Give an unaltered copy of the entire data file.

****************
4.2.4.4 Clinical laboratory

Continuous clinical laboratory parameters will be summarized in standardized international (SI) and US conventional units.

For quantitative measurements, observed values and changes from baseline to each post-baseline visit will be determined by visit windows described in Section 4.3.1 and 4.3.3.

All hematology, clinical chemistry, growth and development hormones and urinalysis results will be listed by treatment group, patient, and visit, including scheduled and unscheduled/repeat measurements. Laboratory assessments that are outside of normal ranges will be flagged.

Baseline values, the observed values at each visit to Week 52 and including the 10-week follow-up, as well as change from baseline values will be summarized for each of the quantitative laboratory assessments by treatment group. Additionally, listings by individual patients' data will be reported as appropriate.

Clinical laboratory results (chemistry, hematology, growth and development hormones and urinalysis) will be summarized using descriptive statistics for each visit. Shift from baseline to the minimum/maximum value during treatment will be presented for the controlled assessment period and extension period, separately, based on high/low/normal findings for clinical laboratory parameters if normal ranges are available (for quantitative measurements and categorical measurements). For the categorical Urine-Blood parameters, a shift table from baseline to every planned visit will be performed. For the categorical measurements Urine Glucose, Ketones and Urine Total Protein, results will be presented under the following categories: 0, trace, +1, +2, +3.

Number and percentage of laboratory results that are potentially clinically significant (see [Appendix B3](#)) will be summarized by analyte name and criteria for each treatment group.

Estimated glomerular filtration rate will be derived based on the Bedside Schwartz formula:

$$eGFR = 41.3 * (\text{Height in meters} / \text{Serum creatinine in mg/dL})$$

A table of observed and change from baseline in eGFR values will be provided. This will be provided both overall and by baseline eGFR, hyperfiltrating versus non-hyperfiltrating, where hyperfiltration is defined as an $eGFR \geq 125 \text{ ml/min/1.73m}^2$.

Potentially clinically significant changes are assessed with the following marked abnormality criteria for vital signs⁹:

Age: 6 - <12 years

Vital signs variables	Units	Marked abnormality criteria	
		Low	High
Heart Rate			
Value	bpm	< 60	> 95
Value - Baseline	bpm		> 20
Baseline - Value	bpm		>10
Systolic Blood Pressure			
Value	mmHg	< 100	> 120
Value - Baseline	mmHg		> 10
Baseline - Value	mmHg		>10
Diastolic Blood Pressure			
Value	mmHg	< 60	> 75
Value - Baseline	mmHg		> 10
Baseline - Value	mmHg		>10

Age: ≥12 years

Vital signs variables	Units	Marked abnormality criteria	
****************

4.2.4.4 Clinical laboratory

Continuous clinical laboratory parameters will be summarized in standardized international (SI) and US conventional units.

For quantitative measurements, observed values and changes from baseline to each post-baseline visit will be determined by visit windows described in Section 4.3.1 and 4.3.3.

All hematology, clinical chemistry, growth and development hormones and urinalysis results will be listed by treatment group, patient, and visit, including scheduled and unscheduled/repeat measurements. Laboratory assessments that are outside of normal ranges will be flagged.

Baseline values, the observed values at each visit to Week 52 and including the 10-week follow-up, as well as change from baseline values will be summarized for each of the quantitative laboratory assessments by treatment group. Additionally, listings by individual patients' data will be reported as appropriate.

Clinical laboratory results (chemistry, hematology, growth and development hormones and urinalysis) will be summarized using descriptive statistics for each visit. Shift from baseline to the minimum/maximum value during treatment will be presented for the controlled assessment period and extension period, separately, based on high/low/normal findings for clinical laboratory parameters if normal ranges are available (for quantitative measurements and categorical measurements). For the categorical Urine-Blood parameters, a shift table from baseline to every planned visit will be performed. For the categorical measurements Urine Glucose, Ketones and Urine Total Protein, results will be presented under the following categories: 0, trace, +1, +2, +3.

Number and percentage of laboratory results that are potentially clinically significant (see [Appendix B3](#)) will be summarized by analyte name and criteria for each treatment group.

Estimated glomerular filtration rate will be derived based on the Bedside Schwartz formula:

$$eGFR = 41.3 * (\text{Height in meters} / \text{Serum creatinine in mg/dL})$$

A table of observed and change from baseline in eGFR values will be provided. This will be provided both overall and by baseline eGFR, hyperfiltrating versus non-hyperfiltrating, where hyperfiltration is defined as an $eGFR \geq 125 \text{ ml/min/1.73m}^2$.

Potentially clinically significant changes are assessed with the following marked abnormality criteria for vital signs⁹:

Age: 6 - <12 years

Vital signs variables	Units	Marked abnormality criteria	
		Low	High
Heart Rate			
Value	bpm	< 60	> 95
Value - Baseline	bpm		> 20
Baseline - Value	bpm		>10
Systolic Blood Pressure			
Value	mmHg	< 100	> 120
Value - Baseline	mmHg		> 10
Baseline - Value	mmHg		>10
Diastolic Blood Pressure			
Value	mmHg	< 60	> 75
Value - Baseline	mmHg		> 10
Baseline - Value	mmHg		>10

Age: ≥12 years

Vital signs variables	Units	Marked abnormality criteria	